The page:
Why Cotton?

It’s really quite simple. No other fabric looks like cotton,no other fabric feels like cotton, and no other fabric wears like cotton.
 Cotton Incorporated, who coined the trademark phrase “The Fabric of Our Lives,” explains cotton’s superiority in terms of four characteristics: softness, breath ability, absorbency and durability.
 Sometimes we do wear other fabrics, but for day in, day out good looks and comfort, nothing comes close to King Cotton.
 It provides all the characteristics we want. Cotton has a naturally textured surface that seems to get softer with each use. Cotton breathes — it’s cooler in the summer and warmer in the winter. Cotton has absorbency qualities that lift the moisture from the skin and up into the air. It is receptive to fabric treatments such as dyeing, and it retains color beautifully. Its interlocking fibers give it strength and durability, and with proper care it will last a long time while maintaining its original luster.
Why wear anything else?
Cotton is the soft, fibrous substance covering the seeds of the cotton plant. Its substance is pure cellulose.
 When you think of cotton, you probably think of the South, and with good reason. The Southern states of the U.S.are still among the most productive cotton growing areas in the entire world.
 Cotton cultivation, however, is far older than the United States. The place it all started, so far as we can tell, was India. In the 5th century B.C., the Greek historian Herodotus, after a trip to India, told stories of natives who made cloth from fleece that came from plants. After wending its way through India and on into Persia, cotton first made its way into Western civilization the same way that quite a few other Asiatic discoveries did — via the returning troops of Alexander the Great in about 325 B.C.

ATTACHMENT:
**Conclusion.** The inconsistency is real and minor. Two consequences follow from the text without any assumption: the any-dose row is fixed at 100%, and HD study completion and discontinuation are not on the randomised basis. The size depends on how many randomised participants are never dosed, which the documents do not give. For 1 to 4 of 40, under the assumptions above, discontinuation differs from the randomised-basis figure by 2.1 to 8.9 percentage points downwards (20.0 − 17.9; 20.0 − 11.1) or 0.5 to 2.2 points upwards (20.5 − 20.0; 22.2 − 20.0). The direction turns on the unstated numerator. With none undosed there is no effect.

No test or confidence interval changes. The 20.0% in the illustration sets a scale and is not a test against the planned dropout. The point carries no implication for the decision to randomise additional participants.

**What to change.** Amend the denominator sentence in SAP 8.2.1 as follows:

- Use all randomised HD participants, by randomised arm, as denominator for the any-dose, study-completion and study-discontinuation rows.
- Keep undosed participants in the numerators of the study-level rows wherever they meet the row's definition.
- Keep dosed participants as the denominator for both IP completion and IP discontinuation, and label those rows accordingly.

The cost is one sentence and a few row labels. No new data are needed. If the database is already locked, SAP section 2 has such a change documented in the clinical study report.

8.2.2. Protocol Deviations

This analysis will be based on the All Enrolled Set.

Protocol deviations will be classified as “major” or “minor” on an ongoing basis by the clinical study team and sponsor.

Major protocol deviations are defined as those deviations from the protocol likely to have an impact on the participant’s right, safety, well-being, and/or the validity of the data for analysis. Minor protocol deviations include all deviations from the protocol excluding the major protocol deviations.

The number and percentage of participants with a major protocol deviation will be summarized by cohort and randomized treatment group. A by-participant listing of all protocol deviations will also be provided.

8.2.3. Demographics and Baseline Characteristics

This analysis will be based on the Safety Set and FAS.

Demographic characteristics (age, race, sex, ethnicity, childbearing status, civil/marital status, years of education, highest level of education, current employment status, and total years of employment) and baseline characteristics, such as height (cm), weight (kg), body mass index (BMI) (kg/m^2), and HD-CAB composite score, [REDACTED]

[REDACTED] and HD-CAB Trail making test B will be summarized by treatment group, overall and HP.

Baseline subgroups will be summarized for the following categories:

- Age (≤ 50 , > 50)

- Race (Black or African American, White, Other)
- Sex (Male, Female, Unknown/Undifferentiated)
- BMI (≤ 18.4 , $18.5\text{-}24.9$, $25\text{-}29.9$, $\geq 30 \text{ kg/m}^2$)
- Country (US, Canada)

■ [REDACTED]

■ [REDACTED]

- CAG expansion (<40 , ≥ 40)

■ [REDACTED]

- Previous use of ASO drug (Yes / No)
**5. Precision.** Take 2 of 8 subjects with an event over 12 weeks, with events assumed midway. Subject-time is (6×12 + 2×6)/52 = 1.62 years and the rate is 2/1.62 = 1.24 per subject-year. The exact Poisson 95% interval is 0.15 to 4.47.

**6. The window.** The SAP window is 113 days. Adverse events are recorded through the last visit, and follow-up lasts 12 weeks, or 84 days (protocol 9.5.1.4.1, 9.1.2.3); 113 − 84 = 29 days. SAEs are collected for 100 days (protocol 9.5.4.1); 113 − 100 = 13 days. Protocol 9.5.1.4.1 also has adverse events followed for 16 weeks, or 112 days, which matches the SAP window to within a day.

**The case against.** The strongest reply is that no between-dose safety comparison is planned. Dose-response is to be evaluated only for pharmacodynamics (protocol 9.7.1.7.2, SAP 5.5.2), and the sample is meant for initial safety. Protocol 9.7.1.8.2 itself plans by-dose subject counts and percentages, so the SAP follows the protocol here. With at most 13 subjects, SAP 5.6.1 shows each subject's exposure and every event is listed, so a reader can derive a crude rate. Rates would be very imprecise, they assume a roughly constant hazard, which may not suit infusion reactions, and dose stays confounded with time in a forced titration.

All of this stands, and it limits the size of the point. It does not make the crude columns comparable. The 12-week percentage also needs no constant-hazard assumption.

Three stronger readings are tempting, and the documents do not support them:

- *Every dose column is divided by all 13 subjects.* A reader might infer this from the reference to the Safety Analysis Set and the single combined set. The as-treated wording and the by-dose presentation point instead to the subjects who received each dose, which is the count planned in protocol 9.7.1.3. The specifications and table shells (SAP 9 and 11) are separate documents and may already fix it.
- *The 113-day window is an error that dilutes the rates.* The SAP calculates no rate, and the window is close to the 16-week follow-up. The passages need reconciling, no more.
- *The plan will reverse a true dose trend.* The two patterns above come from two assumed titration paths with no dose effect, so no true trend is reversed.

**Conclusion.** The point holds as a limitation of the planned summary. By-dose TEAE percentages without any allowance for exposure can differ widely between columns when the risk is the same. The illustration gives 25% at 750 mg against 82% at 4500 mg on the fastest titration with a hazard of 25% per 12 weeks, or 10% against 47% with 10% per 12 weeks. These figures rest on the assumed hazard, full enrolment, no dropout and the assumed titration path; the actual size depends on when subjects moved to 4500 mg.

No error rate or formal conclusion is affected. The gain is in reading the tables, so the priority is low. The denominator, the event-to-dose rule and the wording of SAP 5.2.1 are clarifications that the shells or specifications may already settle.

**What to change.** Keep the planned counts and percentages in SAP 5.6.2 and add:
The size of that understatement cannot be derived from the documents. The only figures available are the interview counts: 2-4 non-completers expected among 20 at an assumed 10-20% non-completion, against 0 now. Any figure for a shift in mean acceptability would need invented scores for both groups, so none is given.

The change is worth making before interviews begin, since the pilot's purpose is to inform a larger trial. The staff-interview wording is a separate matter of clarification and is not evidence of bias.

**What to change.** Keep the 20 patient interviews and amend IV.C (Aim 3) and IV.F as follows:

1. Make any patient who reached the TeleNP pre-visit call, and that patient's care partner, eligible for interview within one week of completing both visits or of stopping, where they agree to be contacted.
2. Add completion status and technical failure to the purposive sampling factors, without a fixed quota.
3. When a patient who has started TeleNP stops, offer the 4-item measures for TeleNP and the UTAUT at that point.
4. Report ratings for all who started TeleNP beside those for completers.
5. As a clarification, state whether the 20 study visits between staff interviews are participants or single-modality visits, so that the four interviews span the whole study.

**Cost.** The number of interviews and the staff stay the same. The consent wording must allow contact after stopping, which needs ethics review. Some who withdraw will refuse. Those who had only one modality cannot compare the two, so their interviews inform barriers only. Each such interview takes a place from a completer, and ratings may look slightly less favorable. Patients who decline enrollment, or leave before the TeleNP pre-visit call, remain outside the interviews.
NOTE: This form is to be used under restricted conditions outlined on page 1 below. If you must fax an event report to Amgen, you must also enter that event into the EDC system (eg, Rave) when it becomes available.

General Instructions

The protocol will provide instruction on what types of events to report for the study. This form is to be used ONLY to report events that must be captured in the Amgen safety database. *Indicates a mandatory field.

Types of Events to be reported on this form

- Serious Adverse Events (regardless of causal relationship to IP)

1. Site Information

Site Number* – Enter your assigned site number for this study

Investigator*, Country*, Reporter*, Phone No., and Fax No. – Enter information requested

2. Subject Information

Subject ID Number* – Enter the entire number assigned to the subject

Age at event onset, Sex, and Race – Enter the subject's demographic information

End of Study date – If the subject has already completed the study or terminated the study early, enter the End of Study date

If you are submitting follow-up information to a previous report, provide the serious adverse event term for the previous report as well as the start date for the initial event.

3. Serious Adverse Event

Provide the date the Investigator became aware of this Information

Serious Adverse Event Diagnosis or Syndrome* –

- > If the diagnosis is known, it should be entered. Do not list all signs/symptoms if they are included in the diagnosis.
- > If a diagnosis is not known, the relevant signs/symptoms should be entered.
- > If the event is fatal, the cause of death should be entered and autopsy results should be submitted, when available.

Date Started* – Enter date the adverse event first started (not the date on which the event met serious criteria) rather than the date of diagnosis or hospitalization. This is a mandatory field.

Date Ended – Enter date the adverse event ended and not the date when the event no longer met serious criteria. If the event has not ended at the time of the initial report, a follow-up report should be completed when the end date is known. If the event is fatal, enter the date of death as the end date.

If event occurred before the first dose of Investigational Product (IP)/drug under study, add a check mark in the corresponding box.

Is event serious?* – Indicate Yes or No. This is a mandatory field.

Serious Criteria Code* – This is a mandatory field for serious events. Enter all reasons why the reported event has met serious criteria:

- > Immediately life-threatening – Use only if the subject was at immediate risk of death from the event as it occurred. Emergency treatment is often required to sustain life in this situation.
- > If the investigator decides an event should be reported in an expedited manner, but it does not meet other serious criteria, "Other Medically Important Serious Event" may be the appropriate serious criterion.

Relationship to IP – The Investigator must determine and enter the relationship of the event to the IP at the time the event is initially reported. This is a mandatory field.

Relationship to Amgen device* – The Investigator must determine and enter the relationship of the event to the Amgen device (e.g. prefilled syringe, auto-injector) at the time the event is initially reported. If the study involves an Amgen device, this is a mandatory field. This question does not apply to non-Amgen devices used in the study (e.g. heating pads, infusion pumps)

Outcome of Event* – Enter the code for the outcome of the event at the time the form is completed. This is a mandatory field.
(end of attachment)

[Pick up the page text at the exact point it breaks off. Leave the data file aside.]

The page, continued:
And, while we may think of cotton as an everyday fabric,it certainly wasn’t back then. The fabric was immediately prized for its strength, durability, versatility and luxurious look and feel. Because of the difficulty involved in its manufacture, it was among the most expensive of all textiles,and remained so for quite a long time.
 It wasn’t until English manufacturers took advantage of the techniques made possible by the Industrial Revolution that cotton really came into the widespread popularity it enjoys today.
Different types of cotton have different fiber lengths. The longer-fiber cloths are usually considered the best cottons.
Types of Cotton and Cotton Terms
(Special thanks here to Gerald Valery of Var test Laboratories in New York City, who has helped us make this sometimes confusing subject a little clearer.)